Security in 2004: New and exciting threats

Microsoft, malicious code and legislation clouds SearchSecurity expert Ed Yakabovicz's crystal ball.

From the Editors:
We've challenged our expert contributors to foretell what 2004 has in store for infosecurity. Without hesitation, they offered their mostly-stoic conjectures. Read what all of our experts had to say, and let us know what you foresee in 2004.


ED YAKABOVICZ
Ed is the Information Security Officer for Bank One's Corporate Internet Group. He has more than 20 years of experience solving complicated business problems related to security, IT and project management. His strengths include understanding company IT infrastructures at both the technical and managerial levels, thus understanding and resolving issues that plague both worlds. As a contributing expert on SearchSecurity, Ed answers your questions on securing an enterprise IT infrastructure and network. Send Ed your questions or comments on his predictions via our Ask the Expert feature.

2004 holds many new and exciting threats:

Down at the Microsoft farm it will be business as usual with the release of code that is NOT tested or secured. XP will be served up to the hackers as Windows 2000 was in 2003 with many threats on the horizon. Weaknesses in .NET, Server 2003 and many other Windows products will continue to plague our networks.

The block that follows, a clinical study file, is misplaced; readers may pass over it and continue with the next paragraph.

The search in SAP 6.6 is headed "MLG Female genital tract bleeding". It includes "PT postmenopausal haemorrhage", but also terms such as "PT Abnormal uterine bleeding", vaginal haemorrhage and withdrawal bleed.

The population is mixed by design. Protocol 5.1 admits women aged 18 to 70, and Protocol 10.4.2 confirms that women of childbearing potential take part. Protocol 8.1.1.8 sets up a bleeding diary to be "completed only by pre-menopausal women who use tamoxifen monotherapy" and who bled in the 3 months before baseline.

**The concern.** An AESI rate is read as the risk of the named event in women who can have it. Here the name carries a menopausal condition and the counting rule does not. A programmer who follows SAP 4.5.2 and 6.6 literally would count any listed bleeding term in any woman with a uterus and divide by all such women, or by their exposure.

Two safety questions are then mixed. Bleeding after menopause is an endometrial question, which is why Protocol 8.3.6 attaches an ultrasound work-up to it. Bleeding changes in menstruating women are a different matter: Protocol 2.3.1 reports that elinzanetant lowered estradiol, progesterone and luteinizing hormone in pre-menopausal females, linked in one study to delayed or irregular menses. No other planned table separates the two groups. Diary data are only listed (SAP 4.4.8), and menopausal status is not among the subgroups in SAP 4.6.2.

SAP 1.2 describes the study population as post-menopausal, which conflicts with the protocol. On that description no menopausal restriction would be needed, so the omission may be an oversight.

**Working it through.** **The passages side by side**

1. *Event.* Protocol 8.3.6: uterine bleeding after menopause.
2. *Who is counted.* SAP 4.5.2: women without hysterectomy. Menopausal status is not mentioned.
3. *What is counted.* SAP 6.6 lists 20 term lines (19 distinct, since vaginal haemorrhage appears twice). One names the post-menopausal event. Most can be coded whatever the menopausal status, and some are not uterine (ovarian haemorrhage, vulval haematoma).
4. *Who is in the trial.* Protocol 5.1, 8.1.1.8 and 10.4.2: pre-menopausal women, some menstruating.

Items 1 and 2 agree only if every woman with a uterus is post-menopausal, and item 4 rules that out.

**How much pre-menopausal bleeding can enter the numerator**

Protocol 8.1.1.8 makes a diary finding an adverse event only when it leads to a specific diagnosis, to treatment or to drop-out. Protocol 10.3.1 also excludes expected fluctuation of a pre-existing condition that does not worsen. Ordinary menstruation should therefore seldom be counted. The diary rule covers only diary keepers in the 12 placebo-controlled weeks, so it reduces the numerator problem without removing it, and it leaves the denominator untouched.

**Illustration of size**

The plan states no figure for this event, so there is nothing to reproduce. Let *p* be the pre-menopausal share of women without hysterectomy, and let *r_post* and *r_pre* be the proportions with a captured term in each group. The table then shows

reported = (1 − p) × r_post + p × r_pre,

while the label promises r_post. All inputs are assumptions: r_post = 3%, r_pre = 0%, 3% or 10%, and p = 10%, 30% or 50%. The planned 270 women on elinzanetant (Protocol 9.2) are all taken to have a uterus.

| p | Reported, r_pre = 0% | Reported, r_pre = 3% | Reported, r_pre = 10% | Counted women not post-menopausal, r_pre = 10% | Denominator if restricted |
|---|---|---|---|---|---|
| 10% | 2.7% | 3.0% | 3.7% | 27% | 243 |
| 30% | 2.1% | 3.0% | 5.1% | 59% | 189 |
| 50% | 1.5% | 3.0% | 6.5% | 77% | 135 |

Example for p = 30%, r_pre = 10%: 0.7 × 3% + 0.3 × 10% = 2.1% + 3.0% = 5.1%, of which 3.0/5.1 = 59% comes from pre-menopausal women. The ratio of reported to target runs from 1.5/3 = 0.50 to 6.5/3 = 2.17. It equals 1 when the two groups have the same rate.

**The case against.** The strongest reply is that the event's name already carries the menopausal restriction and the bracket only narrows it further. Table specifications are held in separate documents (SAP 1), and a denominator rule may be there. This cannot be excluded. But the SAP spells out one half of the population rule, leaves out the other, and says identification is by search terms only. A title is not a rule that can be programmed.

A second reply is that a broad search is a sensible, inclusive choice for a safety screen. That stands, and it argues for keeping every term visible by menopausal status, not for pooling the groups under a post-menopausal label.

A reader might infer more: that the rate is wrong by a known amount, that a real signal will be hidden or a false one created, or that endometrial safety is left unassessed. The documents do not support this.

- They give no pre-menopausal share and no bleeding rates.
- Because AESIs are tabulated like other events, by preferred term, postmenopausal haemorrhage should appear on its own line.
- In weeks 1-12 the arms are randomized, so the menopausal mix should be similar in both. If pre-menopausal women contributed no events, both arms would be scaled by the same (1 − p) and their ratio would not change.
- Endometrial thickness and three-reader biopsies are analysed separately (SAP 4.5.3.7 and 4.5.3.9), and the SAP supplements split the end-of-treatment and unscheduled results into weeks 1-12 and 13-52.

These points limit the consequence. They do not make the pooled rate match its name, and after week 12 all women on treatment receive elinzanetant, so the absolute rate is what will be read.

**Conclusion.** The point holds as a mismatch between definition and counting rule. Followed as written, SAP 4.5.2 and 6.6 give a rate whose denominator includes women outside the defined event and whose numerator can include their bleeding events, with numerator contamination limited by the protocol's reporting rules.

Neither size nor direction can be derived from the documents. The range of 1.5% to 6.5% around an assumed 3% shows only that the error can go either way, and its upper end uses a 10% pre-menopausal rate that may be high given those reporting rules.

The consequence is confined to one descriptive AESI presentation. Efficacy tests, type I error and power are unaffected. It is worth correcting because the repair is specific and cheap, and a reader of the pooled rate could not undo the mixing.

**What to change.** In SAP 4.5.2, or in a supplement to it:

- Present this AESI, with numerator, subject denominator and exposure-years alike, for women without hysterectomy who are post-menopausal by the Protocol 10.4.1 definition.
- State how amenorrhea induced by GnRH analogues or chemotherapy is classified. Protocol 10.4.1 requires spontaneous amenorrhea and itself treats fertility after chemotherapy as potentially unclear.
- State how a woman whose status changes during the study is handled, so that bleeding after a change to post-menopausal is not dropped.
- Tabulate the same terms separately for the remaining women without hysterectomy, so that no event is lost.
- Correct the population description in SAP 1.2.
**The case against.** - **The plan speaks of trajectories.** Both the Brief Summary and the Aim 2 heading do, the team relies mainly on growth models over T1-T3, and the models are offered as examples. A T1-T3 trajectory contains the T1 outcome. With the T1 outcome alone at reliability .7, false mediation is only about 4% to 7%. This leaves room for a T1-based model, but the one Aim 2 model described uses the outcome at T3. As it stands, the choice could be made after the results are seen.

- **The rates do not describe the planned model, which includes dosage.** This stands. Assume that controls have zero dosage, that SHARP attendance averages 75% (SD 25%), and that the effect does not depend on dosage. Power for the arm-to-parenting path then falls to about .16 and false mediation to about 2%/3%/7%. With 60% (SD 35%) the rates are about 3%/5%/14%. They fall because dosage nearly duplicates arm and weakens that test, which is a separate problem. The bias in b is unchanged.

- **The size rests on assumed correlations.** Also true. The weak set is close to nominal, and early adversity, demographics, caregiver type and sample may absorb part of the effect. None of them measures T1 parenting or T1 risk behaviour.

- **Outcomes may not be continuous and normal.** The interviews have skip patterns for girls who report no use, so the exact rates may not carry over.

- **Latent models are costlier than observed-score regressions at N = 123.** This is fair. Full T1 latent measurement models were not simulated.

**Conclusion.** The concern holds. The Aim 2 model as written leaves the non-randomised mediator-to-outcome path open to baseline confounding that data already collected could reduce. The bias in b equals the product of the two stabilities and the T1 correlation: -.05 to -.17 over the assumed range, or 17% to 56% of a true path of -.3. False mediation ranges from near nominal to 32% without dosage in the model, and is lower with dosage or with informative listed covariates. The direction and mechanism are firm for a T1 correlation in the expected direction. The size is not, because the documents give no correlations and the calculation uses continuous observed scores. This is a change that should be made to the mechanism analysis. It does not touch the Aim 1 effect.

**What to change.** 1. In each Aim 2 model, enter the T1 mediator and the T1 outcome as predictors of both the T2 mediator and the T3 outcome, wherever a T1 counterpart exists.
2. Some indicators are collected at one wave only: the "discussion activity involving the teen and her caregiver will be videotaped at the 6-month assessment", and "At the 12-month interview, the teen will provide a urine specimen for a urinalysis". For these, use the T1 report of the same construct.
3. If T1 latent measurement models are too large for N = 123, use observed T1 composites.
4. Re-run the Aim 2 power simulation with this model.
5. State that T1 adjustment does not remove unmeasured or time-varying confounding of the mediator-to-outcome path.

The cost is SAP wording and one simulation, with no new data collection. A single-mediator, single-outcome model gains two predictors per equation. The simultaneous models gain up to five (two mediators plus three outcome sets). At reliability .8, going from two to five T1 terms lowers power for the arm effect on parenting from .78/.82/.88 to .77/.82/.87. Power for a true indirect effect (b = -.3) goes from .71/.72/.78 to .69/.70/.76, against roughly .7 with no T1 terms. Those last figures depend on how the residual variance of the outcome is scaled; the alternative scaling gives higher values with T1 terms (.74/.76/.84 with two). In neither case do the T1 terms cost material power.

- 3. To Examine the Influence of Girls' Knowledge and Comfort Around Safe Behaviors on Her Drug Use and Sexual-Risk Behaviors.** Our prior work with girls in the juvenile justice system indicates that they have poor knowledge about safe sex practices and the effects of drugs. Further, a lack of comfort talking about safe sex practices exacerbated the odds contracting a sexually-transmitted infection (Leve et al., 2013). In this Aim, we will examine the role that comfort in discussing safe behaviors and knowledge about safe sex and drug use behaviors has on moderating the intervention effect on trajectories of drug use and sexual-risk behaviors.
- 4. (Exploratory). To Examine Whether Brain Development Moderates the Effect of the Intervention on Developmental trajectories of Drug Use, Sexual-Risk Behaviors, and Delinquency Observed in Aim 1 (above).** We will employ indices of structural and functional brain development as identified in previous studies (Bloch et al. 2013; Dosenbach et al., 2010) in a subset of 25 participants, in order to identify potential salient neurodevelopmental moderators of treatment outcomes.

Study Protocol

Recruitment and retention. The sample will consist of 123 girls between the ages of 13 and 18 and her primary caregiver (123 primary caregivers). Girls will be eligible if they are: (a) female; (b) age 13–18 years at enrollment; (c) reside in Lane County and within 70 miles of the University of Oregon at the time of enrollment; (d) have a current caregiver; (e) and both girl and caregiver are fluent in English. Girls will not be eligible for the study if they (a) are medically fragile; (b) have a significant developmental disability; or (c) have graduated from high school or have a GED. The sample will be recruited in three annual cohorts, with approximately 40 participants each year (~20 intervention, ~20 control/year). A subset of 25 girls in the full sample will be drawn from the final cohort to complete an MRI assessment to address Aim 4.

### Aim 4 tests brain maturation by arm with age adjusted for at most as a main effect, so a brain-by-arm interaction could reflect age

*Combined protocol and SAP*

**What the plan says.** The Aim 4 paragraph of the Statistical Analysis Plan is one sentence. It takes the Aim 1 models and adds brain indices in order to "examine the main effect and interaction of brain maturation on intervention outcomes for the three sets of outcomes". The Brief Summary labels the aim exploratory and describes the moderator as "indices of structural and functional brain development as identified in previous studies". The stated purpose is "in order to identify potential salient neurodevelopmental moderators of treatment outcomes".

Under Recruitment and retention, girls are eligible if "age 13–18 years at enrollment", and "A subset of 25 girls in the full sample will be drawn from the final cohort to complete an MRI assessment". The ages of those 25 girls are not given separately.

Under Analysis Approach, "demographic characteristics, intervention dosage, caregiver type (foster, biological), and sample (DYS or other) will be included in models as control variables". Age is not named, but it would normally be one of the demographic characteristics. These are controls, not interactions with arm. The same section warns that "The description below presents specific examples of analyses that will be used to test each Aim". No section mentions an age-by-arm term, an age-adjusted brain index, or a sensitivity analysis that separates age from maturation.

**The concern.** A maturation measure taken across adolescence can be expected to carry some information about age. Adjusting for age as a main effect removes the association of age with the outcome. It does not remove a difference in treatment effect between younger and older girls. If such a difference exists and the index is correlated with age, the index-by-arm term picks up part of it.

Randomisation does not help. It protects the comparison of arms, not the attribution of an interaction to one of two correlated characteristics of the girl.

Hybrid malicious code will be grow like weeds in popular systems as intelligent hackers implement what they learned in 2003. Our hardware will become as smart as our software in detecting and stopping these threats. The layer 2 switch and IDS will become more mature in the IPS realm and beyond. Hybrid threats will drive the need for hybrid systems for protection.

The U.S. Government has started and will continue to create and update laws to protect our systems and prosecute computer crime. Homeland Security will continue to do a mediocre job due to the CIA and FBI fighting the political battle and not working as a team, with Congress supporting everyone.

Finally, malicious code, poorly written software, management not understanding the needs of security staff or security measures, and overworked information technology staff will continue to keep our systems poorly protected and virus infected. Happy New Year!


This was first published in December 2003

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